Brent Hanifl 03:46
One thing that I’ve just kind of made me revisit is I recently interviewed Willie Porter, who, you know, has some of that kind of unique sound as well. And then I brought up Leo Kottke and Michael Hedges.

Alex Toast 03:58
Yeah.

Brent Hanifl 03:59
Well, I never really thought about, you know, I always thought of him leading with the guitar. And then I realized that both of them saying, I’m talking about Michael Hedges and Leo Kottke, which kind of you know, reminds me of kind of the work you’re doing it’s a different sort of lyrics, it’s a different sort of way that they present their vocals. But I always just always forget that they also sang.

Alex Toast 04:18
Right, it’s nice when there’s a lot going on, you can kind of mean you can listen to it a lot of different times and hear different things because there’s so much going on. I love that and I’m honored that you would think of such when you hear my music. That’s really cool. Thank you.

Brent Hanifl 04:31
Yeah, just the way it goes. You know, it’s for some reason, I automatically assume that if you play guitar, like the way you play, you don’t automatically sing with it. But you know, it’s something that’s it’s been kind of interesting to look through and check out

Alex Toast 04:43
Something that I’ve been really enjoying over these last couple years of learning this fingerstyle techniques, has been looking at some of my older songs and trying to incorporate some of the new techniques that I’ve learned and infusing them into the old songs, keeping them a little bit spicier on my end, things like adding a little progressive boom, check up with the chords that I already was playing. So that’s where some of my like singing comes from with that is just it’s older songs that already had the words and stuff in them that have just kind of been slightly reinterpreted-ish.

Brent Hanifl 05:14
you kind of reference there, kind of, you know, circling back on these songs. What is your process for songwriting? You know how does that work?

Alex Toast 05:22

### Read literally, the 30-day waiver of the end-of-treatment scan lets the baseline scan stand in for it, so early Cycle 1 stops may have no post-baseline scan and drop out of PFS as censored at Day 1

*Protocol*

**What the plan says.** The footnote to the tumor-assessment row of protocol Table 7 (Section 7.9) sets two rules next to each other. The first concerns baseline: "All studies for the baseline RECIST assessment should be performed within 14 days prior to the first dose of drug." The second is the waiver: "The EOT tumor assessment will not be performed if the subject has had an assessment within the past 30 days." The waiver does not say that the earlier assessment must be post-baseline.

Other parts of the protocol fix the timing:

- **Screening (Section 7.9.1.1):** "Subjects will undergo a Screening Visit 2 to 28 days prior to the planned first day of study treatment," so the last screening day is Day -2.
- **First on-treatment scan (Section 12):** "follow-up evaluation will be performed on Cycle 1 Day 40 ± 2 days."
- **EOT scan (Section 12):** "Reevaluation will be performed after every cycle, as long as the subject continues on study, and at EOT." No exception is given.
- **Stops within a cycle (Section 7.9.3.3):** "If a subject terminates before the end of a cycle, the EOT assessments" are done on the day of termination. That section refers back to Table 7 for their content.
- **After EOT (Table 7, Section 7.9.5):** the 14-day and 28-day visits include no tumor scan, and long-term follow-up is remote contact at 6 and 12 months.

I channel it, man. No, it’s the recent EP that just came out, Focus Question Resolve, that one was written pretty much one riff at a time, the very first opening riff of the song Focus was the first part that came out to me and I was in a unique tuning in my guitar. And I know it’s not like tons of work. But if you’re in a non standard tuning, going back to standard tuning is like, sounds like a lot of work. Maybe it’s not, but it’s, you know, I didn’t want to. So I told myself, if I get out of this weird tuning, I’m not going to keep writing this song. So I’m going to stay focused on it and not let myself play anything other than writing this one song for a while till it’s done. So I wrote the song focus in a week and a half, one riff at a time the first riff I would play like on repeat, just play it over and over, get into kind of like a maybe a trance like state, and be open to like, when I’m ready to just kind of like, noodle out of it, just kind of, like, guess and stumble out of it. And sometimes, nice things came out. And so one piece at a time it formed and when Focus was done, it was like three, three and a half minutes. So I was like, yeah, that’s, that’s pretty good. And then COVID happened. And and I kind of like a lot of musicians hit the brakes on going and performing. And I was pretty active in the open mic scene in Portland at the time. And so like, not having those couple of few open mics a week to go out and perform, it kind of just stopped motivation. It’s kind of what kept me progressing, creating new things was like, oh, yeah, going out and hanging out with my friends at open mic, I got to show him what I’ve been working on type of thing. So without that, it kind of pause for a few months. But when the summer of 2020 came, I started to come around in my mind and want to play the guitar a little more again. So I took the last chord of Focus that I had already written before. And I started with that. And I was like, you know, I’m going to, I’m going to figure something out and kind of come up with a new groove or whatever. So it was kind of a different tempo and whatever. So it made for a good little break of songs, but it ultimately starts with the end of Focus. So the whole Focus Question Resolve is like a non stop 10 minute flow. I love I’m so stoked Brill Blue Raider at Super Secret Studios in Portland did a really good job helping me like, figure that out, take what was in my head and put it out there.